A carbon dioxide shortage could impact the beer supply nationwide.
CO2 is a key ingredient to make beer bubbly and without it you’d get a flat brew.
The problem is contamination from the nation’s largest producer.
“The problem stems from one of the nation's largest gas production hubs in Mississippi called the Jackson Dome. It's a natural source for CO2, and it's where many breweries get their supply from.
John Raquet, the Chairman and Founder of Gas World, a leading news outlet covering the gas industry, says the dome is still producing CO2, but has elevated levels of other hydrocarbons that do not meet food and beverage standards for use.
"It's causing a tightness in the market," Raquet said. "I think it is a crisis at the moment when you have breweries telling their staff you're going to be laid off because we're not getting supplies until September or October.”
Bob Pease, the president and CEO of the Brewers Association says breweries are already reporting a spike CO2 costs and are having trouble securing what they need.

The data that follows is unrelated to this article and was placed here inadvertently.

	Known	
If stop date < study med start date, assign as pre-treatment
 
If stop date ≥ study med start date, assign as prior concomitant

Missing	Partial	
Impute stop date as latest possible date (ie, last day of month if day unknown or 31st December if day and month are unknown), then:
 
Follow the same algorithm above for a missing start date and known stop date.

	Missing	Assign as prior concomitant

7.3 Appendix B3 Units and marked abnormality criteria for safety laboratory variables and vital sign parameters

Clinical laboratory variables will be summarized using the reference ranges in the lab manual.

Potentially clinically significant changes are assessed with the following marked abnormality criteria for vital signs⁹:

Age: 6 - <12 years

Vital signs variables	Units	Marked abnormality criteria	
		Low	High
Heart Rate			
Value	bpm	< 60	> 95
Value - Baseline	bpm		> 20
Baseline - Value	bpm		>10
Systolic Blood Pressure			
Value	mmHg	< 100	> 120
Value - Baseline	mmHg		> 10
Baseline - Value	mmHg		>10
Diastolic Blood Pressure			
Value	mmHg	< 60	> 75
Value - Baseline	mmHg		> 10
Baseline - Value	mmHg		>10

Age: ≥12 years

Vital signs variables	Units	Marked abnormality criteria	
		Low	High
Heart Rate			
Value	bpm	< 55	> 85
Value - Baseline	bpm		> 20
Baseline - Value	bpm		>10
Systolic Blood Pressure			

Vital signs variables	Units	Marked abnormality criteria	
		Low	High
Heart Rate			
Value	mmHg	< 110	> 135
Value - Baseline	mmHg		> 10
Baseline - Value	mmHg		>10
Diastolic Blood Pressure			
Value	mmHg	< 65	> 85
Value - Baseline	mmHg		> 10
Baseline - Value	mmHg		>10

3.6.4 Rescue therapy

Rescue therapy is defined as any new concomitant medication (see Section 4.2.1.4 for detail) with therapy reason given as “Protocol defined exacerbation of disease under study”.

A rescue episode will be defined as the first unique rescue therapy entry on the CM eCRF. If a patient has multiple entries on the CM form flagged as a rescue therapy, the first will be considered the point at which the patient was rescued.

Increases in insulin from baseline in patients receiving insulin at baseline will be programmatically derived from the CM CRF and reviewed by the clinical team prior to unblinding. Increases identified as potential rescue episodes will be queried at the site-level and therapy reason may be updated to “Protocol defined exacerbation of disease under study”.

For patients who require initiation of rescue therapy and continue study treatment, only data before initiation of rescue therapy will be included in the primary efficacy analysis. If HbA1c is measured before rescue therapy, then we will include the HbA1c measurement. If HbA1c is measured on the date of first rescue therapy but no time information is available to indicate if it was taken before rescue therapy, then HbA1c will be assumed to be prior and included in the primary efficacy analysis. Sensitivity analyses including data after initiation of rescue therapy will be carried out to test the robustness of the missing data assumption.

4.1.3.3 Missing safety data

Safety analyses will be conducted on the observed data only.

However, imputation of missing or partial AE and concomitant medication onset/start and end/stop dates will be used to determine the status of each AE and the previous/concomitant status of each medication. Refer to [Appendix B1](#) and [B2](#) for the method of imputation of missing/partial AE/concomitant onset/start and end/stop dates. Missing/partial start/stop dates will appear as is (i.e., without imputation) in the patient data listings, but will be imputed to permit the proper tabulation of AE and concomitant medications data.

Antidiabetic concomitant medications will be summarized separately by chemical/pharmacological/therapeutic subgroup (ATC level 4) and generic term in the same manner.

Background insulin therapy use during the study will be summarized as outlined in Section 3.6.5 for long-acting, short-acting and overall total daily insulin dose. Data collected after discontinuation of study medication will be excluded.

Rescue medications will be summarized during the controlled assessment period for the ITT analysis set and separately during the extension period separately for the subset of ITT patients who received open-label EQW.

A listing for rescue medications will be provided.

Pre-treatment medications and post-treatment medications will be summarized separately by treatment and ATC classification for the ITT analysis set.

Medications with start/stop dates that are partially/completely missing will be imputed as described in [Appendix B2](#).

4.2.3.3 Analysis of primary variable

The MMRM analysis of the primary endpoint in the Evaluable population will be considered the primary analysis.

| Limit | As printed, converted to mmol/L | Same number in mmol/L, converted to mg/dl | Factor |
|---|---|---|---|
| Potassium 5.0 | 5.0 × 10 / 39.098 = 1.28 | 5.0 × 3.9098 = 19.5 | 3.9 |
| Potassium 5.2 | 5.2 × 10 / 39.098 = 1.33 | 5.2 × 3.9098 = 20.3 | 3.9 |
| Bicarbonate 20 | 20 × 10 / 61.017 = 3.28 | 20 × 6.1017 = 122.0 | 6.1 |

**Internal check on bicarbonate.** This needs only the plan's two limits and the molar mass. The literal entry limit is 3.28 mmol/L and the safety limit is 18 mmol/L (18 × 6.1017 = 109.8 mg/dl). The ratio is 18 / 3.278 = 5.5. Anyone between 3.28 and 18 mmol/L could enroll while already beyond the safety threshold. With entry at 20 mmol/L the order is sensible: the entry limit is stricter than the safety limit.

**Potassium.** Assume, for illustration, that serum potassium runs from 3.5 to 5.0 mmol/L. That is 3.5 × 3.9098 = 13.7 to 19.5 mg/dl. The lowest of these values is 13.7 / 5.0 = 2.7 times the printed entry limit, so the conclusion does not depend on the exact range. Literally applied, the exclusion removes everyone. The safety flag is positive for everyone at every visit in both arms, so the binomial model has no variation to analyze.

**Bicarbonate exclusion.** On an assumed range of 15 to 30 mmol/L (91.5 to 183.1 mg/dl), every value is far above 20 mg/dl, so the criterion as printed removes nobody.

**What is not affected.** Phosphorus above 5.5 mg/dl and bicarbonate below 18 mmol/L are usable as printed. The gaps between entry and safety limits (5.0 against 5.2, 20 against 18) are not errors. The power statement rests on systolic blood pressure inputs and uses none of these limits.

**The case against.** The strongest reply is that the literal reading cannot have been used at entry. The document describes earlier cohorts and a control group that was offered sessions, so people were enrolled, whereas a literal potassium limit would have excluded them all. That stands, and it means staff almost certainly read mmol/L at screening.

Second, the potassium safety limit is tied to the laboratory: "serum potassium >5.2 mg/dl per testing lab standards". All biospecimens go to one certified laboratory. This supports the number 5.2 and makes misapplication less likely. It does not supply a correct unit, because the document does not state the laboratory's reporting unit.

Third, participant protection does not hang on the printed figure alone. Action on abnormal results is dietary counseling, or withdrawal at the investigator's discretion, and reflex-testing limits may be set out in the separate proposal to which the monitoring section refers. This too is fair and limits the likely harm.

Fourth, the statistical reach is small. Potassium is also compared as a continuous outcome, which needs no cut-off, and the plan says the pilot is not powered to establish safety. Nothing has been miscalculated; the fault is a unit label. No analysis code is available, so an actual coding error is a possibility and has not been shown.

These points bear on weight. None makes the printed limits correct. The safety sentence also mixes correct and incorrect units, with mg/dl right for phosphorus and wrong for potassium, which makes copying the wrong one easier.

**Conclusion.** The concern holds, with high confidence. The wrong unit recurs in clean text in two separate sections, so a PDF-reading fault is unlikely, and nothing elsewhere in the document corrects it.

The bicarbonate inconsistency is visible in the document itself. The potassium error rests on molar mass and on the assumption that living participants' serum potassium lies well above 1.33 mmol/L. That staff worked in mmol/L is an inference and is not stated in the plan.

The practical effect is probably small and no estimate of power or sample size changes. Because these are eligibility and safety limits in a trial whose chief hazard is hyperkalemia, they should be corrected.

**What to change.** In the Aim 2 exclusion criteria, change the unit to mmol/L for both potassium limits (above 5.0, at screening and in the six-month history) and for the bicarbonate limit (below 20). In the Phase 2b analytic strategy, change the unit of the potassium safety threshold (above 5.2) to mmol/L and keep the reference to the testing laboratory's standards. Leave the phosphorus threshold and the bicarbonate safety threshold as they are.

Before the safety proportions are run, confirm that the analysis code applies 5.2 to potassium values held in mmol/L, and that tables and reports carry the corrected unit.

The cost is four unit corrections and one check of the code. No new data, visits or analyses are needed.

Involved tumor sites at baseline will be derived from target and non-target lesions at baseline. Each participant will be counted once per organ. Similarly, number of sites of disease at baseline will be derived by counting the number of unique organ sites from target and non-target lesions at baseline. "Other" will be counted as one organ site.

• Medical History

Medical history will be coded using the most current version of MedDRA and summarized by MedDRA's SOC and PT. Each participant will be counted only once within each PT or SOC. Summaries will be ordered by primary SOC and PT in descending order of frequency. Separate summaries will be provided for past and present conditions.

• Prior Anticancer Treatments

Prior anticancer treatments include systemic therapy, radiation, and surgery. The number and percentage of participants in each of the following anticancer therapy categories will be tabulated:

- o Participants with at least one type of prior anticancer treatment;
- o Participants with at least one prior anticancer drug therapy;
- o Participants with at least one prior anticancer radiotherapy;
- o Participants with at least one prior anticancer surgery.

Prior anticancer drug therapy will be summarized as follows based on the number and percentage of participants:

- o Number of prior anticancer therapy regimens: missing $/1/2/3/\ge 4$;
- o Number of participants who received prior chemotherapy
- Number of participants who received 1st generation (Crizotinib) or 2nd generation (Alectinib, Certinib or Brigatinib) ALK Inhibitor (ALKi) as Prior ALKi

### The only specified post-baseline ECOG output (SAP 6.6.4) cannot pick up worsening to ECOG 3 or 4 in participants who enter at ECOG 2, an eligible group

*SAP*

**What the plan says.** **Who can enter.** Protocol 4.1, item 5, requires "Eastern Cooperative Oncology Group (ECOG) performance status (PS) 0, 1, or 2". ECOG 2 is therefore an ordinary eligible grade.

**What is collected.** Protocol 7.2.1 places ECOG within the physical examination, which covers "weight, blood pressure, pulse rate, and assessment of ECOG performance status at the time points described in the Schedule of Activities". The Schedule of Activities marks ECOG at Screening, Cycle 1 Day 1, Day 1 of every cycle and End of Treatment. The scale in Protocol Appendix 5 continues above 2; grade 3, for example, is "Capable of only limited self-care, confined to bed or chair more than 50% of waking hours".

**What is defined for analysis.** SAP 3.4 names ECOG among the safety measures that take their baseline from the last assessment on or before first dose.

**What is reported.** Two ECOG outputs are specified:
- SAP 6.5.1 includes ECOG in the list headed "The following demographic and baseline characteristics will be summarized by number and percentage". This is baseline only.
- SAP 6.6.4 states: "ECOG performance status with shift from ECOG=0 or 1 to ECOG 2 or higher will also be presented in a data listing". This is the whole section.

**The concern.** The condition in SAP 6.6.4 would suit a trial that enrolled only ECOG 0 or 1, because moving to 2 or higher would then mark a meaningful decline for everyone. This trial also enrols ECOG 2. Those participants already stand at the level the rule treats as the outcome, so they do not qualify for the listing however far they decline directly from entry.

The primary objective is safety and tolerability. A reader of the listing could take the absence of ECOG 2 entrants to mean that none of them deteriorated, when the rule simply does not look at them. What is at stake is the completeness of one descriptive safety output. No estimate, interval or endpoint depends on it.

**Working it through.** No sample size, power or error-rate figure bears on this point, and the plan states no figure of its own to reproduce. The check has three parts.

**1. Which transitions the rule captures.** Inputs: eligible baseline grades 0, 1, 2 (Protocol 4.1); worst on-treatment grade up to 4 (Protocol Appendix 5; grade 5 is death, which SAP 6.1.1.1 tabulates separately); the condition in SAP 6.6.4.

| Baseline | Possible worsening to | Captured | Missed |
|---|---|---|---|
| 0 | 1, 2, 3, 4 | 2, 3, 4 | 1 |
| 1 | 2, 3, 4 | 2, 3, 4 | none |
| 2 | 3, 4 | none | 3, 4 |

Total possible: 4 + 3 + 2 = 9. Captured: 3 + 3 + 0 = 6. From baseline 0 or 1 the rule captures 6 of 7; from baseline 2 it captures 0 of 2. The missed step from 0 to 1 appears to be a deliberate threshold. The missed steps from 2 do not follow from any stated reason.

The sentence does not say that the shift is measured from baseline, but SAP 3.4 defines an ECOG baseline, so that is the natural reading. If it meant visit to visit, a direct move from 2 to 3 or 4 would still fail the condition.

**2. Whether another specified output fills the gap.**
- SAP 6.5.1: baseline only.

Pease tells the Washington Post, “warm and flat is not where it’s at. It’s a key ingredient.”
He adds, “we’re hearing from people that their CO2 supplier called, saying, ‘We were supposed to deliver 100 pounds, but we’re only going to be able to deliver 40.’ So they might have to alter their production schedule, and the end result of that could be shortages of beer if this persists.”
One brewery in Massachusetts announced that the shortage has forced layoffs and for them to even suspend operations.
Night Shift Brewing, in Everett, Massachusetts said on Instagram “last week, we learned that our CO2 supply has been cut for the foreseeable future, possibly more than a year until we get more.”